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Cheers for plan to involve business

We should wholeheartedly applaud the proposal by Government for the private sector to take a major role in improving the performance of failing schools: a proposal which, incidentally, the previous administration ignored when it was put to them. Another example, I suppose, of this Government being prepared to out-Tory the Conservative party. Crucially, within the proposal, there is a realisation that for such a move to succeed on how the shackles of antiquated dogma and restrictive practices have to be removed.

So there's a bonus in the notion of "suspending" (I hope that's a euphemism for scrapping) national pay and conditions arrangements - and let's hope too that it signals their ultimate removal from the system entirely. Equally certainly, the ability to do real damage to the present minimalist national curriculum and replace it with something broader, deeper and more rigorous, can only help solve some of the problems of indiscipline and poor academic standards that beset too many schools. Let's not kid ourselves that putting a few extra men into primary schools will make much difference to the difference in performance between boys and girls; the gap is greatest in failing schools which need a change in what is done and how it's done - not who does it; competence is not determined by gender.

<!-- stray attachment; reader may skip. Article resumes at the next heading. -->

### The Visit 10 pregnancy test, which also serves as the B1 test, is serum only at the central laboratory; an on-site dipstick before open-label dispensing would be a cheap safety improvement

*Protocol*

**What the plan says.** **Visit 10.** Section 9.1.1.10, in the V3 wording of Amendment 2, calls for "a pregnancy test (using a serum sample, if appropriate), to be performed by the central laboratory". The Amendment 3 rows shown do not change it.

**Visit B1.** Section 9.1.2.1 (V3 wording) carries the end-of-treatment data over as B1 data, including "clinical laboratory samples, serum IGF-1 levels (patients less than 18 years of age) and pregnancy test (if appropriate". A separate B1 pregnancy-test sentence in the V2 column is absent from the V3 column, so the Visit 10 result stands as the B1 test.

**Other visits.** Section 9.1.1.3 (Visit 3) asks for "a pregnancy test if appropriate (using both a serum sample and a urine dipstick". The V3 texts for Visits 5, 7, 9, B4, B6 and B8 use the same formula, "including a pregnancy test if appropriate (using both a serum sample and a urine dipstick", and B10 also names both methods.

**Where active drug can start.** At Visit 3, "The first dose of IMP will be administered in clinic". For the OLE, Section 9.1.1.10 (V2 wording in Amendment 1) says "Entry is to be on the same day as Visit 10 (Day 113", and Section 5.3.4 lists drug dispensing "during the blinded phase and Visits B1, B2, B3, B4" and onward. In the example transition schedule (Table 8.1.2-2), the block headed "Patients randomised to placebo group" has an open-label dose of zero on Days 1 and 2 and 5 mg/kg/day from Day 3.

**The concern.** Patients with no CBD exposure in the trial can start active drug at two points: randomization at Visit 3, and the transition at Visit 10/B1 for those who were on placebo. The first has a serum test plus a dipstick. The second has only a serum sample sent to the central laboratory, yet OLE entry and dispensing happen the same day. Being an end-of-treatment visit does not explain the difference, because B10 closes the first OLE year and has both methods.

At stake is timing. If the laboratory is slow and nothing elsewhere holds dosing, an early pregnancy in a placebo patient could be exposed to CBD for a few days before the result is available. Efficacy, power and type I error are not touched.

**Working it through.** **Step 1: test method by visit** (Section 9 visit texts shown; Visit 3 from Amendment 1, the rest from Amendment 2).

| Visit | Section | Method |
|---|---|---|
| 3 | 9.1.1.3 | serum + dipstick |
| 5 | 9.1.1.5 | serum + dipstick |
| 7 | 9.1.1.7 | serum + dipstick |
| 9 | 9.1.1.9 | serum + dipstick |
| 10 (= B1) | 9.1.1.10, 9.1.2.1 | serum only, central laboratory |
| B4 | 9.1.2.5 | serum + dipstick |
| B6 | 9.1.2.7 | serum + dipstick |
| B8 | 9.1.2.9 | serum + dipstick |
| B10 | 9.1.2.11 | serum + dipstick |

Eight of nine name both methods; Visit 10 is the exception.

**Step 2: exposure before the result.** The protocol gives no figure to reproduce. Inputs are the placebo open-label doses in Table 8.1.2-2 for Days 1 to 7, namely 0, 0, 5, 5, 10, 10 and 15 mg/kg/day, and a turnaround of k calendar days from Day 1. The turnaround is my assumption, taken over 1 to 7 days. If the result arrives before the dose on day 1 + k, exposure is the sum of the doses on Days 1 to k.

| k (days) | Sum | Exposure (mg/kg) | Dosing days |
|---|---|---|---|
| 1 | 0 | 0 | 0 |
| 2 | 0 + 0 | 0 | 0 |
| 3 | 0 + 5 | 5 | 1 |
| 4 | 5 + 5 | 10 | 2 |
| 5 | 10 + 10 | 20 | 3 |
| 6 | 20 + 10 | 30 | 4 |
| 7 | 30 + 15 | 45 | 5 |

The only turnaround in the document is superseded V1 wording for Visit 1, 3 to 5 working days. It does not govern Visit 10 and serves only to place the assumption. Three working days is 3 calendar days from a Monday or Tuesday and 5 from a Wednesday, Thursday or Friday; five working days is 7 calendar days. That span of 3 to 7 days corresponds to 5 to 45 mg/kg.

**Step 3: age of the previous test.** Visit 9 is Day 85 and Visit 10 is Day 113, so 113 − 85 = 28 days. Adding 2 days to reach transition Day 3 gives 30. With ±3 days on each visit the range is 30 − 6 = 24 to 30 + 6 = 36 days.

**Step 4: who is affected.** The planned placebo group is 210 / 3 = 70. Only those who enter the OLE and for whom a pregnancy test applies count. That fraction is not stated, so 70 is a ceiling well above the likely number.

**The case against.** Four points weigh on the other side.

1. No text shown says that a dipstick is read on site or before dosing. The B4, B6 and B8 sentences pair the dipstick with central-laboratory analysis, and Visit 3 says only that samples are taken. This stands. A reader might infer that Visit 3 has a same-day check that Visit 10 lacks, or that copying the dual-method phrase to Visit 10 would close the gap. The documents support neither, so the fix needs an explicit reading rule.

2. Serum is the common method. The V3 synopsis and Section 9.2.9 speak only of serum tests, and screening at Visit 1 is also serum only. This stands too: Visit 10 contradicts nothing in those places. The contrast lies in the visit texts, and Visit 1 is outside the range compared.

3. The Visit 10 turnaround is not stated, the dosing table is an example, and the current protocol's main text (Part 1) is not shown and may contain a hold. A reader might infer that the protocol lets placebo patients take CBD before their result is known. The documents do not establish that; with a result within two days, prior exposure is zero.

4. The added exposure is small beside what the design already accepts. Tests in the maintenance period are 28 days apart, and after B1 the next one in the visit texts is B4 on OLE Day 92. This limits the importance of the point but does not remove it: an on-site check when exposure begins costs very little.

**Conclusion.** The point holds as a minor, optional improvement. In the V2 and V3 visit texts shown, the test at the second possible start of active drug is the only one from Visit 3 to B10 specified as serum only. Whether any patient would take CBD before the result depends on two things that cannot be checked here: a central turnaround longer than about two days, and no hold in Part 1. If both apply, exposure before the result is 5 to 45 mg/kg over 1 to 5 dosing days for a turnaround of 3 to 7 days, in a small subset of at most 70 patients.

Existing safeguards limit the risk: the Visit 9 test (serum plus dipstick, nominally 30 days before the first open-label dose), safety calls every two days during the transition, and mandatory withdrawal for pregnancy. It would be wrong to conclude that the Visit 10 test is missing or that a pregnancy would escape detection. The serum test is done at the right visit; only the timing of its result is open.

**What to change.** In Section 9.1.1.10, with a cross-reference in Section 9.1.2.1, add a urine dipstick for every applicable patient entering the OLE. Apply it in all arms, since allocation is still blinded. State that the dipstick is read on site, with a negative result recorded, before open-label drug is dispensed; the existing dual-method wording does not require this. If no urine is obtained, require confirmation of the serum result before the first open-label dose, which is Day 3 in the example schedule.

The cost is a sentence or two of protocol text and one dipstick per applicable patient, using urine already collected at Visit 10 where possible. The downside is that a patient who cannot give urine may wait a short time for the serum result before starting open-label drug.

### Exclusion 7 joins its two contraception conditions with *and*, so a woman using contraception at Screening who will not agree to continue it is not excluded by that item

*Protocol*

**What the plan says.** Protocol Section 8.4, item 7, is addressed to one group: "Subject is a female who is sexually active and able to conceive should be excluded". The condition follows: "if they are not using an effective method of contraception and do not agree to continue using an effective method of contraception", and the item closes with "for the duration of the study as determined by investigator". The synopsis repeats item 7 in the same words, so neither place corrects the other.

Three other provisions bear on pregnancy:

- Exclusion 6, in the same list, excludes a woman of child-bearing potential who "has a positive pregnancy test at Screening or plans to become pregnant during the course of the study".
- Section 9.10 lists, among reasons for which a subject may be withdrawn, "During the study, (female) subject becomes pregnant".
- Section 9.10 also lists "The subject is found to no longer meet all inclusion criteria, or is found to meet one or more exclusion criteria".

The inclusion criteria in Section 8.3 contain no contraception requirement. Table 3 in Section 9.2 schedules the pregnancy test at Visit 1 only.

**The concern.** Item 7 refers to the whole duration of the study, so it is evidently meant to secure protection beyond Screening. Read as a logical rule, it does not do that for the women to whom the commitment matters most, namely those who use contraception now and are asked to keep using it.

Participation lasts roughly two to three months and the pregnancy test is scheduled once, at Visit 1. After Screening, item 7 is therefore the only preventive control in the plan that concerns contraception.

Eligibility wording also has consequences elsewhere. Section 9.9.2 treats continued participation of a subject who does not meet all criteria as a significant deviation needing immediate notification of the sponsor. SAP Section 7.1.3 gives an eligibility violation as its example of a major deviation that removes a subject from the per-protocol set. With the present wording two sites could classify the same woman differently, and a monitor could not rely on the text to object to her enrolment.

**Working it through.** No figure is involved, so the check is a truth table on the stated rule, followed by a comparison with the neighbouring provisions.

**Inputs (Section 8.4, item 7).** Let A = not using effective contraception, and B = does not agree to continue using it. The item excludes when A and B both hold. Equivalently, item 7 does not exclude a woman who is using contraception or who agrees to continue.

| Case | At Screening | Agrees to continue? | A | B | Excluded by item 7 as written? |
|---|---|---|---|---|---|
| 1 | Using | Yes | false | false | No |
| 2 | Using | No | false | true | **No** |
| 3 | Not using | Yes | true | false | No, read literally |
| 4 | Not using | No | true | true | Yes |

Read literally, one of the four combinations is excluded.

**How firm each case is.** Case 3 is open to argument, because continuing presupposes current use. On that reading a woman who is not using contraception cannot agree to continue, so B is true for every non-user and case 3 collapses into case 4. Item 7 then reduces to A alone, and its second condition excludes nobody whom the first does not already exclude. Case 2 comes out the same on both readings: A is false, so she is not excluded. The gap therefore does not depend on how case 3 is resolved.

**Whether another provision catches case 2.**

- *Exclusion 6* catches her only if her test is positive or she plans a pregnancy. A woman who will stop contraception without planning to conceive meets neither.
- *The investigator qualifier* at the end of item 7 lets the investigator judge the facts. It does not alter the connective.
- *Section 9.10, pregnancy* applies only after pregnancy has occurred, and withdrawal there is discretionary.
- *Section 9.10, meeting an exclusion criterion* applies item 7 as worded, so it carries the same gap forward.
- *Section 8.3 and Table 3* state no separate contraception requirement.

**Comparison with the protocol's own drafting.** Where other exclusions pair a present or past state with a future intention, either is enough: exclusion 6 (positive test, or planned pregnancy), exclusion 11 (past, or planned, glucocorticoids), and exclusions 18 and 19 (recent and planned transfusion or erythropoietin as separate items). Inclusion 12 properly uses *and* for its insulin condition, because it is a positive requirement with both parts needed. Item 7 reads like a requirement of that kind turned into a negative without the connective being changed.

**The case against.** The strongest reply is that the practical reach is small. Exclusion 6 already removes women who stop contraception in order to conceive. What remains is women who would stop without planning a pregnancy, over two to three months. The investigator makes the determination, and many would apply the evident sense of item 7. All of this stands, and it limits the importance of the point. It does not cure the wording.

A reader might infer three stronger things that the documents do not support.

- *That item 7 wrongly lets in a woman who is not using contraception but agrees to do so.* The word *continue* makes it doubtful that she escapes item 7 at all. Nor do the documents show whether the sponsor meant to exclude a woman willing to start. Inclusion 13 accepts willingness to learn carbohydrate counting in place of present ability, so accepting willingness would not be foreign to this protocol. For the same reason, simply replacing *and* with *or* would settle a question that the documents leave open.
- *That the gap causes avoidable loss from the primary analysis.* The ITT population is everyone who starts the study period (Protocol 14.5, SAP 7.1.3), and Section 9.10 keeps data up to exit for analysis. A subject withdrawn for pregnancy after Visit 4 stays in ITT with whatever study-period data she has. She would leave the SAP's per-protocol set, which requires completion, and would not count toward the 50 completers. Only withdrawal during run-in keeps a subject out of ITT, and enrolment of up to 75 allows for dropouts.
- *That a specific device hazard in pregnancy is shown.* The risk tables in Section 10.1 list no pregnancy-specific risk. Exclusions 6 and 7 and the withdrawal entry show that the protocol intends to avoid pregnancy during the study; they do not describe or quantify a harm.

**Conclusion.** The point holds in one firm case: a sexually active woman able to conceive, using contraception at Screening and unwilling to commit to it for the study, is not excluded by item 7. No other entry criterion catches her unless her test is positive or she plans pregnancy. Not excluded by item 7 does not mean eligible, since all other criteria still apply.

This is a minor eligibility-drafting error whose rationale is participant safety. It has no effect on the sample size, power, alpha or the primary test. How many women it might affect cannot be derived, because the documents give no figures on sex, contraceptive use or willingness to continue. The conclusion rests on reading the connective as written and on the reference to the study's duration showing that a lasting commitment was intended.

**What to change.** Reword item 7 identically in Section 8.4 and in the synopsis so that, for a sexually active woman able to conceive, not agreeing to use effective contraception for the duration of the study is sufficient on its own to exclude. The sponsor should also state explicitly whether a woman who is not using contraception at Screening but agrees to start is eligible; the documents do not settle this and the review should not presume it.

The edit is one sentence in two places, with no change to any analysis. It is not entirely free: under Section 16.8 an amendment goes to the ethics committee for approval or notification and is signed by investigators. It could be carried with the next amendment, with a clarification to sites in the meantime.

As with most things I perceive with Government, I have my doubts about how this latest proposal will be managed and in particular I worry about the role envisaged for the local education authorities in bringing about improvement. I find it hard to justify them being part of the solution when they may well be the root of the problem. At the very least, their inertia may have been a major contributory factor in schools getting into a mess.

Many local authorities are excellent, of course, and shouldn't necessarily suffer all the opprobrium when a school goes off the rails, but we also know that some of them are pretty hopeless and don't deserve an opportunity to inject their own inadequacy into the process of change. If they were other than inadequate their schools wouldn't fail.

I would go further by extending the logic of exclusion for failing LEAs. There are those which short-change (both financially and educationally) their children, which have not got the first idea how to raise standards and which cannot carry out their own administrative duties efficiently, let alone give adequate guidance to schools to carry out theirs.

These are the authorities where teachers are driven to despair by lack of support just as much as by lack of money and they are simply not fit to be entrusted with the responsibility on to which they desperately wish to cling. There seems to me to be much to gain by giving others a chance to do the job better with tools of their own choosing - and be judged on the results in pretty short order.

The last government backed off from dismantling national pay and conditions arrangements, and clearly could not stomach private participation in the state education system along the lines of this latest proposal.

This Government thus far seems to have more bottle, but can it be really radical and do much more than simply tinker at the margins of a service in need of a drastic management overhaul? If it cannot, then the improvements introduced by both it and its predecessor will hit a ceiling of mediocrity so far as educational standards are concerned, and many of our present problems will remain with us indefinitely.

What I'm advocating is an intolerance of failure and action of a kind that represents the only practical way to genuine improvement. If something doesn't work it has to be fixed - and to do that we should let those who can do the job best have an opportunity so to do.

Michael Stoten is a former director of education for the London borough of Kensington and Chelsea

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